As far as I understood, there are two way to assign weights to a mixed Hodge complex (a way that does not depend on shifts, and another one that does). There is a clever way to relate these to ways using Deligne's decalage. Does there exist a conceptual explanation of these matters (including decalage)?
Unfortunately, I don't have a good conceptual explanation for any of this. So here's a somewhat more technical explanation of how decalage is used in Hodge theory. The actual business of constructing mixed Hodge structures tends to be quite involved. In Deligne's approach, the Hodge and weight filtrations $F$, $W$ are constructed directly on certain complexes $K,\ldots$ subject to a bunch of axioms that can be verified in natural situations. This datum is a so called mixed Hodge complex. One seemingly technical, but very important, consequence of these conditions is that:
The $E_1$ degeneration is a very natural condition, it means that $F$ is strictly compatible with differentials. It can viewed as an abstract generalization of the Hodge decomposition. (Note that this doesn't do away with harmonic theory, since one needs it to verify the above axioms in the first place.) However, the $E_2$ degeneration condition for $W$ is a bit harder to work with. Here decalage becomes very convenient, in that it converts $E_2$ degeneration to $E_1$ degeneration for a new filtration $Dec(W)$. This makes certain additional arguments much more manageable. In fact, this trick of passing to $Dec(W)$ is needed in the proof of the above theorem. Added Perhaps another instructive illustration of these ideas can be found in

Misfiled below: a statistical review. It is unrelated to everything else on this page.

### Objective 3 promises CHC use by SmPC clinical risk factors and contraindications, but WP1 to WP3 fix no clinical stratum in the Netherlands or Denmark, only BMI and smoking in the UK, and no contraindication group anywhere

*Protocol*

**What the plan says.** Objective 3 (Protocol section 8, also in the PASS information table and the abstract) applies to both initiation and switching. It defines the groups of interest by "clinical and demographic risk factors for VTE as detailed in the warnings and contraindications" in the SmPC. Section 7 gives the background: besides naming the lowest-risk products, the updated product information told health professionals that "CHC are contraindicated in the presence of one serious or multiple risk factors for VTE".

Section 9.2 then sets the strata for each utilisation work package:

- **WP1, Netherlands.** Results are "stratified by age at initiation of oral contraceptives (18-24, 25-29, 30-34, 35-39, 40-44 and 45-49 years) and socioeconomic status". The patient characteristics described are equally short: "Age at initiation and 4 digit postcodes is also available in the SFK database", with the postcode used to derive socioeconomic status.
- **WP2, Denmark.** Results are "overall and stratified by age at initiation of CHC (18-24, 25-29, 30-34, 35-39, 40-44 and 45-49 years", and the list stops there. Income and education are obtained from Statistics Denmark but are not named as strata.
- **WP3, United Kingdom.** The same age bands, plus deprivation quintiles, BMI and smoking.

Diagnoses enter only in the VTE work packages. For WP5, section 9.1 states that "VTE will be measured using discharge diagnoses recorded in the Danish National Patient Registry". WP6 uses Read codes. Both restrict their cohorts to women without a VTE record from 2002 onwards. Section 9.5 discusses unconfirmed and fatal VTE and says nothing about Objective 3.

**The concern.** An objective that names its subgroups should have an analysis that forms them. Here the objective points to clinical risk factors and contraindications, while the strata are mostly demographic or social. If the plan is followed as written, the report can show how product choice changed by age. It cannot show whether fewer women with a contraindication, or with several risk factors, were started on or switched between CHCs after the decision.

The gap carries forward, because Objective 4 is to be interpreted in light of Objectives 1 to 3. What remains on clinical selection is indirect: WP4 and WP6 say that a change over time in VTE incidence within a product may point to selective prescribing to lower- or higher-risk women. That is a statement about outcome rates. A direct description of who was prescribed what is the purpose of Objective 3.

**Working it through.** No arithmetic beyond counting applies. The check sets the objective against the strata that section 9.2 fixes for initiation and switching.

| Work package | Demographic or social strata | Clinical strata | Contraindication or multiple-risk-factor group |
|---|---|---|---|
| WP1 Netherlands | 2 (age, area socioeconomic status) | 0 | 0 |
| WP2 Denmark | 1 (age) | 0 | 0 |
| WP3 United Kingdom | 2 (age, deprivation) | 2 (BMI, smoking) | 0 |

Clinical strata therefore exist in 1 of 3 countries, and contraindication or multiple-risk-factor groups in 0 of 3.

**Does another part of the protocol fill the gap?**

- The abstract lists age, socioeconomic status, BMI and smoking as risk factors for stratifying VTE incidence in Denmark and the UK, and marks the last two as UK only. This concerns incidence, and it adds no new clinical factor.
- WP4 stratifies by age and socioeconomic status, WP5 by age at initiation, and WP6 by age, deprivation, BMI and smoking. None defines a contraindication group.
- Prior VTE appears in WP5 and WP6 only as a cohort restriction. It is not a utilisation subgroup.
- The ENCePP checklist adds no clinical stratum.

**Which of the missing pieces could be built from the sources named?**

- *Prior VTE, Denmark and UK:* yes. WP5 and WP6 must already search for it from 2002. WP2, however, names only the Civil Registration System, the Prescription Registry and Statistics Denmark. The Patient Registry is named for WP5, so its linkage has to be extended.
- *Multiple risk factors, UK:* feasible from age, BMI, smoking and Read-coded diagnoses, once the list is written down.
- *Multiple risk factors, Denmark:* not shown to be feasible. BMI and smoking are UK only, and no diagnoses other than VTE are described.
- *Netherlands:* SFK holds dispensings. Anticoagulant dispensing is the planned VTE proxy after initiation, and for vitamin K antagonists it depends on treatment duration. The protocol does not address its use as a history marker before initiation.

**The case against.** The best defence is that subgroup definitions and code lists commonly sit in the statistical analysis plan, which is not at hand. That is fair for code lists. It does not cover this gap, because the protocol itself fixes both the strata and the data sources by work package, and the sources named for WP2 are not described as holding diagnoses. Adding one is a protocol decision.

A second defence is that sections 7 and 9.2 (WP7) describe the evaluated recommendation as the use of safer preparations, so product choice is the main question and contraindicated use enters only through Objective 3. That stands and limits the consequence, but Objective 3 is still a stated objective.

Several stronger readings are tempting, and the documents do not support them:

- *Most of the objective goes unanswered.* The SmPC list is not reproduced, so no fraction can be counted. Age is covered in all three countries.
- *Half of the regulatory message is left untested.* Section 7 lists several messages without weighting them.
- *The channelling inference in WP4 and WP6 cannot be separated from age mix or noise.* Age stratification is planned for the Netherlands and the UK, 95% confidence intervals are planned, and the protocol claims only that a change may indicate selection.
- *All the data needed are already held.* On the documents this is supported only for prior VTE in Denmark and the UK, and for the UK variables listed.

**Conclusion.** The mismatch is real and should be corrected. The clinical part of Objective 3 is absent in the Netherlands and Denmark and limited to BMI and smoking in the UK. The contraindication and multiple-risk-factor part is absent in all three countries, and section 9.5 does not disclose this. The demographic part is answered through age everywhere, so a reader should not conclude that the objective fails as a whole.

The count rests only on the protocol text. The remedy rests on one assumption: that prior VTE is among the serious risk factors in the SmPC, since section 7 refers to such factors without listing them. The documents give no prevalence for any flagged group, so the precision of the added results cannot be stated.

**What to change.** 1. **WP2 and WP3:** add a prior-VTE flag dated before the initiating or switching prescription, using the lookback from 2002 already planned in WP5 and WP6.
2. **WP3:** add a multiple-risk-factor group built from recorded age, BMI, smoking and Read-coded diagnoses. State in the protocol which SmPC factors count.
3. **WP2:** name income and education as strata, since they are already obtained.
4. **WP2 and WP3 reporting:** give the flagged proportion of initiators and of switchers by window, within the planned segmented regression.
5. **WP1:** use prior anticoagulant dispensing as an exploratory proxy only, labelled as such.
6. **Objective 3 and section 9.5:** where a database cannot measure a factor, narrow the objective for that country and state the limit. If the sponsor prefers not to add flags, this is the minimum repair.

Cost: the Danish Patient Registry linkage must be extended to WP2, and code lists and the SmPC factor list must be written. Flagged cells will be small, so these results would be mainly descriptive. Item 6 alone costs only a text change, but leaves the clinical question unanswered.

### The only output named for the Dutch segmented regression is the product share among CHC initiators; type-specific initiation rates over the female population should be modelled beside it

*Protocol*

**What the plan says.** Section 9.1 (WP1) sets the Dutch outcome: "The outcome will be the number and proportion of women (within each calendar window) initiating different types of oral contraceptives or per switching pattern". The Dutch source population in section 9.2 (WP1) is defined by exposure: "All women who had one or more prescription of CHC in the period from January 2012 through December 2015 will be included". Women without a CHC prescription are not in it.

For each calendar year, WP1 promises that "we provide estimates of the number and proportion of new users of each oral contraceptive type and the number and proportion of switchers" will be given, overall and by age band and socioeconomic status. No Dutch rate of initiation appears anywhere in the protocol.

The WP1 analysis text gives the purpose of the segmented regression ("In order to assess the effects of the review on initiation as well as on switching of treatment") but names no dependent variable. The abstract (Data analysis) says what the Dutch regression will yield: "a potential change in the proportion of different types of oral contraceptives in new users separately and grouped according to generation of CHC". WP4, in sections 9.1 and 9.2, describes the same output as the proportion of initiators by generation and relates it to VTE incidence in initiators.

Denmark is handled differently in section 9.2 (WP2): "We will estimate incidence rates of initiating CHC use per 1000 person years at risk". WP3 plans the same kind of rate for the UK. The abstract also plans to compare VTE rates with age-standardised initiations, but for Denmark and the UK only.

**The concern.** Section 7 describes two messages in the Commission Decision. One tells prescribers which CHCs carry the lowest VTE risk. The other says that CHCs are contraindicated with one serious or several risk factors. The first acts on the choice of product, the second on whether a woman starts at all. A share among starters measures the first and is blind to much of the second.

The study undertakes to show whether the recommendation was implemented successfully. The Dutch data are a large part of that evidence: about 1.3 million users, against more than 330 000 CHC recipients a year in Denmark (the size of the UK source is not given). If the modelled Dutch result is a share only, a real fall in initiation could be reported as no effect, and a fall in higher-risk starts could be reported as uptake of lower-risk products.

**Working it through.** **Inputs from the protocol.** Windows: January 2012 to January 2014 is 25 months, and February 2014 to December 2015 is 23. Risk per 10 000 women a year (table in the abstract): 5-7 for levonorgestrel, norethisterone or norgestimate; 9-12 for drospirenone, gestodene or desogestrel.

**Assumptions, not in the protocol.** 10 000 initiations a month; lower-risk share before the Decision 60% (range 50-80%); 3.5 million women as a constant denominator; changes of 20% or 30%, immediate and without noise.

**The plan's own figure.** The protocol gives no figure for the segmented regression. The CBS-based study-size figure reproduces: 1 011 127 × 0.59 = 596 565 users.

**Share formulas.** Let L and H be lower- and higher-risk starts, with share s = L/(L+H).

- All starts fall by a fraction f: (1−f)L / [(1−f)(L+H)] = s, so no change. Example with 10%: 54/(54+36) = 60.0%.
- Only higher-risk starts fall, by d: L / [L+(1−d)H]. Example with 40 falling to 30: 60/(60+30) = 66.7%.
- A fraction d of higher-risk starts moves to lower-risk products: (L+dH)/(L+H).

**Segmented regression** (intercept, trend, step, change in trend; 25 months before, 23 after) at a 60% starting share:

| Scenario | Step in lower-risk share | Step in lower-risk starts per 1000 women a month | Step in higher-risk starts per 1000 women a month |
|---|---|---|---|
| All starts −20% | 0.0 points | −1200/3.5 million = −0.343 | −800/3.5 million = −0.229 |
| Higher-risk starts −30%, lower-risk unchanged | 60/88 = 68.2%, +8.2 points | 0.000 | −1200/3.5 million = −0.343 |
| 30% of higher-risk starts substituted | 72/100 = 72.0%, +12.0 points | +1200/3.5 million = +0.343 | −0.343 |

Beilinson's paper Notes on absolute Hodge cohomology. In the paper, he introduces
a variant of a mixed Hodge complex called a $\tilde p$Hodge complex. Localizing the
category of these with respect to quasiisomorphism results in a triangulated
category $D^b_{\tilde H^p}$. He proves (or more accurately sketches a proof) that this is equivalent to the bounded derived category of polarizable mixed Hodge structures $D^b(H^p)$.
The functor This has got to be one least understandable answers that I've ever written here, but when you have complexes with several filtrations the story is going to be technical. The miracle is that it isn't worse than it is.